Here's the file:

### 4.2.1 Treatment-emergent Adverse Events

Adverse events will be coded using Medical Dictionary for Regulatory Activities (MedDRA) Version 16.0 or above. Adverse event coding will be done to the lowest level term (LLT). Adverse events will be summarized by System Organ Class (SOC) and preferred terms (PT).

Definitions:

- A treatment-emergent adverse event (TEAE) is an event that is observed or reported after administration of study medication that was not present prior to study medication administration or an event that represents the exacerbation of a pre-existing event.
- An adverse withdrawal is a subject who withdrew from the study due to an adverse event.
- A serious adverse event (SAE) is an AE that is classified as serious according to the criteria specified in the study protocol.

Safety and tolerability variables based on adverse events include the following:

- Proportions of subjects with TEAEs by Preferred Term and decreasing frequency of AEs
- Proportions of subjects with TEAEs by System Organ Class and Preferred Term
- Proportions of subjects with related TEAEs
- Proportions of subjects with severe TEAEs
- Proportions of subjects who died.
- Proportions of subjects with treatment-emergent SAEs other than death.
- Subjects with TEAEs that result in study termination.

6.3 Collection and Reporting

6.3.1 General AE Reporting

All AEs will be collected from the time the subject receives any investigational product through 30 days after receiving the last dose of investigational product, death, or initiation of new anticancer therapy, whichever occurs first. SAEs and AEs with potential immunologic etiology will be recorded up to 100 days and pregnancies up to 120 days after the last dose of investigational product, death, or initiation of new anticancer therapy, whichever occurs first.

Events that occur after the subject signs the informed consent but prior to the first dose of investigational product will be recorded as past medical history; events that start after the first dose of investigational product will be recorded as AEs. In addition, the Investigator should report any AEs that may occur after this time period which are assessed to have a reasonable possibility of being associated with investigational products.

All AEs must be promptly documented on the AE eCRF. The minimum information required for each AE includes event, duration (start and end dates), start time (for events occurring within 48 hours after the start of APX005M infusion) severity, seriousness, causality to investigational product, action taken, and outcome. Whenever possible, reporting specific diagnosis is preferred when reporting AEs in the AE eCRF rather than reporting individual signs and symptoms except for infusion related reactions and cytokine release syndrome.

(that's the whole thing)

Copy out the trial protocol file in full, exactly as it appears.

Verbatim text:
### 4.2.1 Treatment-emergent Adverse Events

Adverse events will be coded using Medical Dictionary for Regulatory Activities (MedDRA) Version 16.0 or above. Adverse event coding will be done to the lowest level term (LLT). Adverse events will be summarized by System Organ Class (SOC) and preferred terms (PT).

Definitions:

- A treatment-emergent adverse event (TEAE) is an event that is observed or reported after administration of study medication that was not present prior to study medication administration or an event that represents the exacerbation of a pre-existing event.
- An adverse withdrawal is a subject who withdrew from the study due to an adverse event.
- A serious adverse event (SAE) is an AE that is classified as serious according to the criteria specified in the study protocol.

Safety and tolerability variables based on adverse events include the following:

- Proportions of subjects with TEAEs by Preferred Term and decreasing frequency of AEs
- Proportions of subjects with TEAEs by System Organ Class and Preferred Term
- Proportions of subjects with related TEAEs
- Proportions of subjects with severe TEAEs
- Proportions of subjects who died.
- Proportions of subjects with treatment-emergent SAEs other than death.
- Subjects with TEAEs that result in study termination.

6.3 Collection and Reporting

6.3.1 General AE Reporting

All AEs will be collected from the time the subject receives any investigational product through 30 days after receiving the last dose of investigational product, death, or initiation of new anticancer therapy, whichever occurs first. SAEs and AEs with potential immunologic etiology will be recorded up to 100 days and pregnancies up to 120 days after the last dose of investigational product, death, or initiation of new anticancer therapy, whichever occurs first.

Events that occur after the subject signs the informed consent but prior to the first dose of investigational product will be recorded as past medical history; events that start after the first dose of investigational product will be recorded as AEs. In addition, the Investigator should report any AEs that may occur after this time period which are assessed to have a reasonable possibility of being associated with investigational products.

All AEs must be promptly documented on the AE eCRF. The minimum information required for each AE includes event, duration (start and end dates), start time (for events occurring within 48 hours after the start of APX005M infusion) severity, seriousness, causality to investigational product, action taken, and outcome. Whenever possible, reporting specific diagnosis is preferred when reporting AEs in the AE eCRF rather than reporting individual signs and symptoms except for infusion related reactions and cytokine release syndrome.